Views of the world under the Moon - A tour through the exhibition 'Out of this World - Wonders of the Solar System'
9 December 2009
by Henning Krause
'Out of this World – Wonders of the Solar System'
The dimensions are impressive. In the spacious arena of the Gasometer Oberhausen, visitors stand under the largest Moon on Earth. The giant sculpture almost fills their entire field of vision. The balloon, with a diameter of 25 metres, appears to float in the half-light. It is a quasi-realistic reproduction of the Earth’s satellite. The lighting effects show the phases of the Moon from new Moon to full Moon. Many visitors remain almost motionless for minutes. Ethereal sounds and music add to the sensory experience provided by this unique sculpture.
Then we move upwards; the trip in the glass lift under the roof of the Gasometer never seems to want to end. The visitor moves further and further away from the Moon and vanishes upwards into the dark steel colossus. On reaching a height of 100 metres, the Moon-balloon, which previously seemed so enormous, appears more like a small ball. Such are the dimensions of the tallest exhibition hall in Europe. The experience of space is unique.
Our changing views of the world
A real piece of Earth's satellite can be seen one storey below the spectacular Moon scene; the exhibits in the 'Out of this World - Wonders of the Solar System' exhibition include a few grams of real Moon dust. The Soviet probe Luna 24 brought them back to Earth in 1976. In addition, on the Gasometer's extensive former gas-pressure disc the visitor is able to see numerous images and exhibits from the history of astronomy: the Sky Disk of Nebra, historical telescopes, sundials, astrolabes and an armillary sphere, for example - an astronomical device for depicting the movement of heavenly bodies. They symbolise eras in the history of science and views of the world that have changed considerably. Ptolemy's ancient geocentric view of the world saw Earth and human beings at the centre of creation. This view held sway until the Middle Ages.
'Out of this World – Wonders of the Solar System'
The Copernican Revolution, one of the greatest cataclysms in intellectual history, began in the middle of the 16th century. Astronomical measuring methods and instruments were improved. Tycho Brahe, Johannes Kepler and others refined this heliocentric view of the world (with the Sun at the centre) and Copernicus' scientific explanation. Galileo Galilei, in particular, is known for the controversy regarding his teachings concerning the correct view of the world; does the Earth move around the Sun or does it remain motionless at the centre?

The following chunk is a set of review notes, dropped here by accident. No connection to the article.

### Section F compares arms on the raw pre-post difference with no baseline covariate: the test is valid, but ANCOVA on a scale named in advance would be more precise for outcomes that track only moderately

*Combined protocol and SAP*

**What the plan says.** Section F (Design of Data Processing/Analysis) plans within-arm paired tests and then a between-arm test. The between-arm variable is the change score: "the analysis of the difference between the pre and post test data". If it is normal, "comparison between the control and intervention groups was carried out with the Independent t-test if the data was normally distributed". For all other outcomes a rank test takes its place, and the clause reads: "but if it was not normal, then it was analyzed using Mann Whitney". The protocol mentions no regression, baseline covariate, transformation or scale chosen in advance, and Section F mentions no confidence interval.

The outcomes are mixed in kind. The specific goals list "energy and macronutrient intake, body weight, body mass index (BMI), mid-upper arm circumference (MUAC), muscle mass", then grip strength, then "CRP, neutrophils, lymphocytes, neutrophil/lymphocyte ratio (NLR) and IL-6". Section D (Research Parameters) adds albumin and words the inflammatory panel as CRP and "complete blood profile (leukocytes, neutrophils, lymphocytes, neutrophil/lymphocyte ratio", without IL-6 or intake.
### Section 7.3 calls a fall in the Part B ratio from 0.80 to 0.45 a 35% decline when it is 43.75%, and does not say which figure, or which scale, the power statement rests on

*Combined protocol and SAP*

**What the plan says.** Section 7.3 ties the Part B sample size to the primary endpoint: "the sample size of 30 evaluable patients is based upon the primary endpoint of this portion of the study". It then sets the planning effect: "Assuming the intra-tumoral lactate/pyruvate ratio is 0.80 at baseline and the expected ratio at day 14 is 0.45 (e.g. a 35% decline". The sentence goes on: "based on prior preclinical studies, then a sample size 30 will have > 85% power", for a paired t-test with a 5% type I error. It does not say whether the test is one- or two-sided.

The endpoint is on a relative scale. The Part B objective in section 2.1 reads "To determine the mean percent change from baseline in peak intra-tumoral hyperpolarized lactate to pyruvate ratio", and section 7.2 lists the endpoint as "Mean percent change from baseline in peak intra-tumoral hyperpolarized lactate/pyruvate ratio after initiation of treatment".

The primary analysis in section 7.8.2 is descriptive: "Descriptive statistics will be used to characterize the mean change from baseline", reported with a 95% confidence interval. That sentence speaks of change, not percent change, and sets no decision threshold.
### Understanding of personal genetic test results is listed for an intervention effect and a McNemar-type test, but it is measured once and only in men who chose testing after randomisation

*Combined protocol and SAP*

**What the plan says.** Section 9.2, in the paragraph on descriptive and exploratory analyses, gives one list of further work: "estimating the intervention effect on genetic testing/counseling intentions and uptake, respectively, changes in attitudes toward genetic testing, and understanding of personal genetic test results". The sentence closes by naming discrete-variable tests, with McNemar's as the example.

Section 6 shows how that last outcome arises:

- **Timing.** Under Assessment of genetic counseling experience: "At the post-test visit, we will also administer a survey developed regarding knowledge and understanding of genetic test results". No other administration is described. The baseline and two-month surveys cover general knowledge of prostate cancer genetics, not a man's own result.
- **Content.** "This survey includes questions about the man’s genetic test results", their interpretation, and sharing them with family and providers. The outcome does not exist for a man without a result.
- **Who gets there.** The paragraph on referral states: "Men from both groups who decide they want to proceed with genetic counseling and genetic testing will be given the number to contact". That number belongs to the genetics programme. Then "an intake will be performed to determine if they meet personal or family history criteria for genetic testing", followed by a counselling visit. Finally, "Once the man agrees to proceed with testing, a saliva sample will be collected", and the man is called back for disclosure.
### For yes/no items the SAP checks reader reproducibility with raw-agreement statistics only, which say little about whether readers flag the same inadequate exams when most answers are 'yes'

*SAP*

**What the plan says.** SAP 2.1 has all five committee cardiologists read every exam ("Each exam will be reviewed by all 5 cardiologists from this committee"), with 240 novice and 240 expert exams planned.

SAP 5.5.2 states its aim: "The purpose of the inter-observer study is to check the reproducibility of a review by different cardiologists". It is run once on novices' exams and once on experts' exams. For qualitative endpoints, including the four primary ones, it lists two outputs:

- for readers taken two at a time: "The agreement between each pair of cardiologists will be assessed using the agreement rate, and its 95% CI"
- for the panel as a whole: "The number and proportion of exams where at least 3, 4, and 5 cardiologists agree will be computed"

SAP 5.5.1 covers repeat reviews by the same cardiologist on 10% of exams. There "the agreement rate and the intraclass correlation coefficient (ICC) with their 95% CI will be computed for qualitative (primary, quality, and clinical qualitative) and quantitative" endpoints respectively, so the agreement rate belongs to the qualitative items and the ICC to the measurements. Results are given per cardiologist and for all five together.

With advancements in the astronomical knowledge-seeking process, views of the world changed - and so too did the position that humans considered that they had in the Universe, which moved away from being at the centre of everything. This is the spectrum covered in the central part of 'Out of this World'. The visitor sees Camille Flammarion's woodcut of 1888 as symbolic of curiosity and the exploratory urge; humankind breaks through its existing horizons and discovers new worlds.
Pictures of worlds near and far
New cosmic discoveries were often linked with newly developed observation techniques. Thus, space travel provided very new possibilities for the exploration of space. Among the numerous steel girders in the Gasometer's gas-pressure disc, exhibits that demonstrate this are the multi-spectral camera, MKF-6, the Mars stereo camera, HRSC, and the International Space Station, for example. Other classics in the history of space travel can be experienced by visitors via headphones: for example the beeping of Sputnik, the first artificial satellite, the countdowns of various rocket launches and the 'golden record' words of greeting from the Voyager space probes that, since 1977, have been used as cosmic 'messages in a bottle'. A replica of this golden record is also on show.
The stairway leads the visitor downstairs to the ground-level exhibition space. A warmly shining, Sun-like ball dominates its centre. Distributed over the almost 70-metre-wide space are the planets of our Solar System, in the form of sculptures. Among them, large-format images show our Solar System, its development and its wonderful multiformity: for example Mars, Saturn, the moons of Jupiter - Io and Europa - and Earth. Nearby, photographs of strange worlds can be seen: cosmic nebula, distant galaxies, pictures showing the birth and dying away of stars, and gas nebulae that shine like cats' eyes. The beauty of these photographs impresses all the visitors. Speechlessness and amazement are the most frequent reactions.
The exhibition's popularity with the public can also be seen in the numbers of visitors. More than 425,000 people visited 'Out of this World' in its first eight months: a record for the Gasometer. For this reason, the exhibition, presented by the German Aerospace Center (Deutsches Zentrum für Luft- und Raumfahrt; DLR) and the Gasometer Oberhausen GmbH, has been extended beyond the International Year of Astronomy 2009. It will be open for the whole of 2010, when the city in question will be one of the culture capitals of Europe. So there are many more 'Out of this World' experiences still to be had ...